The political culture appears to be instrumental for understanding regime changes and consolidation processes in post-socialist countries. In a situation of rapid disintegration of most traditional Soviet values and habits, the current Russian political culture cannot but disintegrate and become contradictory. That is why the search for reliable criteria for its evaluation proves to be the cornerstone for the analysis. The author argues that public attitudes toward human rights fully reflect a complicated combination of individualistic and collectivist, self-dependent and paternalistic principles. Human rights also represent a specific arena of ethnopolitical competition. The asymmetrical and multi-ethnic Russian federation is an arena of inefficient ethnic policy and sharp inter-ethnic conflicts. Within this context, attitudes towards the political status of diaspora and ethnic minorities help distinguish between civic and hegemonist patterns of political culture. In its empirical part, the paper presents data from fifteen public opinion polls recently conducted by Russian, Western, or joint teams. The results enable the author to detect some current shifts in attitudes, to trace some long-term tendencies and to draw several general conclusions. The young generation of Russian citizens has been chosen as the subject of a case study as one of the potentially most influential social groups that could predetermine the outcome of the current ideological and political struggles.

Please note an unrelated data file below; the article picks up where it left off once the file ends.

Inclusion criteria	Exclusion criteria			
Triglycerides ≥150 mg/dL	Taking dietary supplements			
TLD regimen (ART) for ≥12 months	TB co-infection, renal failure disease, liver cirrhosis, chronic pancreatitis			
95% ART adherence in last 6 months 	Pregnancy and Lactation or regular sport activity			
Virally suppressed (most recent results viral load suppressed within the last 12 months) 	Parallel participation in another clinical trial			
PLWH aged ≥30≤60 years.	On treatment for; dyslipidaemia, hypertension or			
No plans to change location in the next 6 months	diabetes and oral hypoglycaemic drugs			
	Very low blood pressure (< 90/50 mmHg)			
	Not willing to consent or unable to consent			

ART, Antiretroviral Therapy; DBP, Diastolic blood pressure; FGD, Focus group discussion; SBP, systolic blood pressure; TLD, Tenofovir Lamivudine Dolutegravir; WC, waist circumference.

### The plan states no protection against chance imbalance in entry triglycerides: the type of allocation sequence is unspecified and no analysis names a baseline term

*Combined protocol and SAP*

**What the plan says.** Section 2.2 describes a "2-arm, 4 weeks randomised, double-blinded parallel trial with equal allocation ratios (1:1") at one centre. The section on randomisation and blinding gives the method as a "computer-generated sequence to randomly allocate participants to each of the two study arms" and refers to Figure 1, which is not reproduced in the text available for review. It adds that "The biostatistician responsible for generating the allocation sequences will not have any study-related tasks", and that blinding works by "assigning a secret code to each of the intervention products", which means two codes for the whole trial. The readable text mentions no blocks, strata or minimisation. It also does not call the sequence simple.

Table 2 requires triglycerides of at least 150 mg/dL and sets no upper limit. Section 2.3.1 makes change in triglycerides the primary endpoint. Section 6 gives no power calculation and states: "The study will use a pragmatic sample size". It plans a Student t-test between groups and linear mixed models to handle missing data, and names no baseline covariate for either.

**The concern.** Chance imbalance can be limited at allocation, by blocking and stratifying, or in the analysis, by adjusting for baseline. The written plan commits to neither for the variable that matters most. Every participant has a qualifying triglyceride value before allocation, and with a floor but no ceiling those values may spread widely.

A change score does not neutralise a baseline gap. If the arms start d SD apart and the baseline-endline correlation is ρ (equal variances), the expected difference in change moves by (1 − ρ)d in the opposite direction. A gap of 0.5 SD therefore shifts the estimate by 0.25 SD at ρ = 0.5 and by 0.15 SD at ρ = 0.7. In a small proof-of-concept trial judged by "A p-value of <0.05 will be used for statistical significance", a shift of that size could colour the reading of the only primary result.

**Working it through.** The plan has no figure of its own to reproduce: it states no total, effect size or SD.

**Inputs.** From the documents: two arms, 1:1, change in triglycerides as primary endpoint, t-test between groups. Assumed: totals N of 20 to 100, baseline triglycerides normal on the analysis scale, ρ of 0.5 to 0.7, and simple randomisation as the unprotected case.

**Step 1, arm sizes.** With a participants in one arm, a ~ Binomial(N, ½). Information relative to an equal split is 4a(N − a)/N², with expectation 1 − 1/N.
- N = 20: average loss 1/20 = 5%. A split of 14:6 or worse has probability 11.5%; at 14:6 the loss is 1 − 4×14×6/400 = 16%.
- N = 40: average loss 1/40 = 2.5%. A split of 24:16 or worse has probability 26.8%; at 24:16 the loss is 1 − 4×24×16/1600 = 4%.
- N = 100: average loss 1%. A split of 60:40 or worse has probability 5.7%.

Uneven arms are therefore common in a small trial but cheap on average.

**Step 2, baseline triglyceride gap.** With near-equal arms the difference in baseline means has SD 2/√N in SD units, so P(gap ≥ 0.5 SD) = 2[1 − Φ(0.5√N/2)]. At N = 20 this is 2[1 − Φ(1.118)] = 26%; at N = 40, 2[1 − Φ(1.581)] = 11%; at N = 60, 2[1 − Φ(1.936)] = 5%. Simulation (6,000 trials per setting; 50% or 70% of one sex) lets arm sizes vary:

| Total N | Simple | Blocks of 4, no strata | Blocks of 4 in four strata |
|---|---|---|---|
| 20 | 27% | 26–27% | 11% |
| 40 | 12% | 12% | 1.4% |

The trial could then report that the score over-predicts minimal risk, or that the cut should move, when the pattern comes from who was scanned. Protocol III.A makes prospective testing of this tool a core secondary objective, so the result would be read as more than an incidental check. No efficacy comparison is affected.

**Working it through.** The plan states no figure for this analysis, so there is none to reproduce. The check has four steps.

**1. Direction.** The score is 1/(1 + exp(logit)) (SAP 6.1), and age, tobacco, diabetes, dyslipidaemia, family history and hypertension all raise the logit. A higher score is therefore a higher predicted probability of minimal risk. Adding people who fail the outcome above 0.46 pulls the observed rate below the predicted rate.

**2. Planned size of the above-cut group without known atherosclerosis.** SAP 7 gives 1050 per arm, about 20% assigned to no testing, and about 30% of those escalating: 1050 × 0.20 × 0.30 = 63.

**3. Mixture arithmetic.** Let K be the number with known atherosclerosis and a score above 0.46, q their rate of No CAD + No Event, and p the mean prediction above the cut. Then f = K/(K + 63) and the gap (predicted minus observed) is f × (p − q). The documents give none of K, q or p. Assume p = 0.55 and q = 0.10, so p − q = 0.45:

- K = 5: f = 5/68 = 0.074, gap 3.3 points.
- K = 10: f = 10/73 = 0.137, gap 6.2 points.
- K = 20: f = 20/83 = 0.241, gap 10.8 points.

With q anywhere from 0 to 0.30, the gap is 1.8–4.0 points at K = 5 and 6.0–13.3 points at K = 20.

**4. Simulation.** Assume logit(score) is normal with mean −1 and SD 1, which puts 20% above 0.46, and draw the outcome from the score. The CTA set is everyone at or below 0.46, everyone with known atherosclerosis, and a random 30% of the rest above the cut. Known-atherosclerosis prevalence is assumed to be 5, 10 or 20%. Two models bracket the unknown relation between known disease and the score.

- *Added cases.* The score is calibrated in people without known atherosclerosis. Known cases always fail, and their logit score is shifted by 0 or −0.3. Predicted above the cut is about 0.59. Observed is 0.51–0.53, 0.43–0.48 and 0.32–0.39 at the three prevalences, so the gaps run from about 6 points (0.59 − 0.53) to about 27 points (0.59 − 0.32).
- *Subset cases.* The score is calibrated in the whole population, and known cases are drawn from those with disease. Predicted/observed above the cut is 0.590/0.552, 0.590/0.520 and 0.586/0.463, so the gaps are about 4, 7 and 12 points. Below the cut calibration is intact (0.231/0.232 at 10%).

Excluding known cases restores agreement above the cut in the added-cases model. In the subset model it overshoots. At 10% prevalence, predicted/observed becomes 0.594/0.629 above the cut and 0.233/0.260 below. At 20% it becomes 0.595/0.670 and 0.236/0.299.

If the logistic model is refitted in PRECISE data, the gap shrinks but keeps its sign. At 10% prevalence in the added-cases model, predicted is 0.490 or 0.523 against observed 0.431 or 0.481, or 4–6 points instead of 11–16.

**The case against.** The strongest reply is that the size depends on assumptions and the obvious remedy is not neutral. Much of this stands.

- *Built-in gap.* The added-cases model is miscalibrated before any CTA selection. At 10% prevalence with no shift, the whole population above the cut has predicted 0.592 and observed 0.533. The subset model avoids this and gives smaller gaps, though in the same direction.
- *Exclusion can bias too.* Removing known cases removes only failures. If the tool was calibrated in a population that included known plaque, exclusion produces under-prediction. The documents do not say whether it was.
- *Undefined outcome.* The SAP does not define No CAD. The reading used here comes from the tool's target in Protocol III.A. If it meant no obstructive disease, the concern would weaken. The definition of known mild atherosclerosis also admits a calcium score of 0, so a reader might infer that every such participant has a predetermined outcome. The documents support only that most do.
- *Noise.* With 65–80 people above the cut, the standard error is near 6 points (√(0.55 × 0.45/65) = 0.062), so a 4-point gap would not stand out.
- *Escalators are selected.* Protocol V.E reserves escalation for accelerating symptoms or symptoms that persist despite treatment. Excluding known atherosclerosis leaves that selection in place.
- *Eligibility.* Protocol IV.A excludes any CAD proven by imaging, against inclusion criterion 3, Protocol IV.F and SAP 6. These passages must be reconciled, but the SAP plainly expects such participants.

The political protest movements of the transformation period in Hungary have been institutionalised as political parties or in other organisational forms. They have become organised and formalised actors in the new democracy, while new social movements emerged with new forms of protest activities oriented to address new socio-political conflicts. Approaches to institutionalisation processes of social movements, "movementism," specific political cultures, and forms of action and organisation of socio-political movements were pushed back during the transformation into political organisations. The "established" civil society of former Communist countries strives for resources and experiences of Western democracies. However, Western support is also based on a scarcity of resources, a fact nor realised at the time of Communist constraints, when receiving Western aid was a risky activity undertaken only by few groups and individuals. A competitive market for low-risk support by Western agencies is being established. Civil society activists have to prove accountability, organisational skills, and social and media impact to be supported by Western donors. Intellectual capital and organisational infrastructure must be provided with managerial skills required by Western agencies as distributors of goods and organisers of programmes. A shift from informal social movements to differentiated types of NGOs takes place, as targets of Western aid and a competitive market of Eastern NGOs will be established for the external help.